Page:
As we discussed earlier, children can reject their parents for many reasons, including another parent’s brainwashing. However, sometimes the rejection has little or nothing to do with the other parent. Closely examine your situation to determine what’s actually going on before you take action, legal or otherwise. Here are 6 reasons why your child may be rejecting you – or at least acting coldly or rudely to you – that fall outside the scope of Parental Alienation.
1. Separation anxiety
Young children (and sometimes even older children) often resist even temporary separation from familiar caregivers by engaging in tantrums and other unwanted behavior.
For instance, as any parent of a three year old can tell you, leaving your young child with a babysitter to enjoy a much needed night out can lead to floods of tears. The child may beg for you to come back as soon as possible or even to cancel your dinner date. The child may also say things like “I hate this nanny” or “Don’t leave me with the babysitter” right in front of the babysitter. In that type of situation, you and the sitter can both shrug and smile — you both understand that the aggressive behavior just reflects the child’s desire to remain with a familiar caregiver; it’s nothing personal.
Similarly, when a child spends a lot of time with one parent over the other — in an uneven custody arrangement, for instance — the child may become anxious when dropped off at the other parent’s house. This separation anxiety is no one’s fault but rather an artifact of the unequal custody arrangement.
2. Natural adolescent rebellion
The relationship between teenagers and their parents is notorious and for understandable reasons. During the preteen and early teen years, children develop and mature their own identities. They naturally seek separation from their parents. For some children, this drive for independence happens earlier (and more aggressively) than for others.
If your 11-year old acts moody and refuses to engage you in conversation, the cause might be hormones and developmental shifts rather than something you or the other parent did.
3. Behavioral changes caused by diet, environment, or medical issues.
Truth be told, there are myriad reasons why a child may suddenly reject you or act out in unwanted ways. Something as small as a change in diet, for instance, can potentially lead to differences in how your child behaves around adults or around you in particular.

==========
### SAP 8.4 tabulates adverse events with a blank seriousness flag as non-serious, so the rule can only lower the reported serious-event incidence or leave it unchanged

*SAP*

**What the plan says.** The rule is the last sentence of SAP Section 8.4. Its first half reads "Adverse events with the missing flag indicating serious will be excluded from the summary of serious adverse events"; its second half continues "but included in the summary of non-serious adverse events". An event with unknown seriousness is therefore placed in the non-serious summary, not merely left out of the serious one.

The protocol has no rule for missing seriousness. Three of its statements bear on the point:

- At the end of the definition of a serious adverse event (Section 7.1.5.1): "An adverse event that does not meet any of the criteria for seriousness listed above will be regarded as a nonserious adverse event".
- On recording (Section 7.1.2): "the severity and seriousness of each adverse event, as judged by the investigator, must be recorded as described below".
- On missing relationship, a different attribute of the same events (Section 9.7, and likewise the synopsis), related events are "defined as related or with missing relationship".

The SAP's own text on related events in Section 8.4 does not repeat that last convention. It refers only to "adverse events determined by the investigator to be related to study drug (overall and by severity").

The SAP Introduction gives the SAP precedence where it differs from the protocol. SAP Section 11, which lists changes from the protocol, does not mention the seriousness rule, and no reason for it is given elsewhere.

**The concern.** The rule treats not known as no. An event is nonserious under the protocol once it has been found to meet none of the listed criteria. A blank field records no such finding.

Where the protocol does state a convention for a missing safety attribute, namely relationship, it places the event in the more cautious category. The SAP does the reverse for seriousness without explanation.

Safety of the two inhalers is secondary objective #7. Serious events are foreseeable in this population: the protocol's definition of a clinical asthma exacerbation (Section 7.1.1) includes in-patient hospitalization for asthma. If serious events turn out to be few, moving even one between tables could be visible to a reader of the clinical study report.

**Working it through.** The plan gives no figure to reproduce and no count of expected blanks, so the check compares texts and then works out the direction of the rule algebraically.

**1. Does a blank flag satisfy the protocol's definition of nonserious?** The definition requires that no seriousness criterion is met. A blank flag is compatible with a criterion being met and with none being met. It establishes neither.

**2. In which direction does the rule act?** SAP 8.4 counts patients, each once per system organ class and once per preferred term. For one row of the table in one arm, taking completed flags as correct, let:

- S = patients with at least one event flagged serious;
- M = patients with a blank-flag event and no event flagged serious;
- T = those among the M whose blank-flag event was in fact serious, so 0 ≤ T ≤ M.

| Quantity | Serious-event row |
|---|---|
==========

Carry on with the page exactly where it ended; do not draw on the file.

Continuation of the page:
A mental or physical illness can likewise alter a child’s personality or behavior.
Finally, peer influence can be profoundly relevant, particularly in middle childhood to early adolescence. For instance, let’s say that you and your wife divorce. Your wife has family money, so she can afford to relocate to a big house, while you must rent a small apartment.
Your child’s friends at school might make fun of him for your small apartment; your son could respond by getting embarrassed, feeling ashamed, or even getting angry with you. These less-than-kind friends might even invent narratives about you, in the same way that an alienating parent might, and with similar consequences.
4. Inept or absent parenting.
The bonds between a parent and a child in a healthy relationship tend to be strong. But poor or absent parenting can fray those bonds and create indifferent or even hostile relationships. For instance, if you’re always on the computer — or if you provide terrible meals or treat your children in a very stern, rigid or non-compassionate way — your children might reject you.
5. The parent is sick, addicted or otherwise incapable of providing support.
After suffering disfigurement in an accident, for instance, a parent’s new appearance may scare a young child. In addition, certain types of addictions — like gambling, alcohol or internet addictions — can prevent parents from attending to their children’s needs and thus sow the seeds for frayed relationships.
All sorts of psychological and physical ills can lead, indirectly, to rejecting behaviors. The hurt caused by this rejection can compound the underlying physical and emotional trauma.
6. The parent has engaged in acts of abuse or neglect.
If you aggressively hit your child or engage in outrageous or unfair punishing — for instance, punish0000ing a child for not eating her vegetables one meal by grounding her for a month — the child might understandably come to resent and fear you and want to stay away.
However, even actions that many parents would consider to be “on the line” but not over it – for instance, maybe you spanked your daughter after she lied to you about breaking your computer – can lead to hostile and withdrawing feelings.
A court, for instance, might agree that you didn’t actually cross the line and engage in abuse or neglect, but it’s your child’s perceptions of your behavior that ultimately matter.
For skillful, experienced assistance handling your Parental Alienation case, call the Williams Law Group, LLC immediately at (908) 810-1083.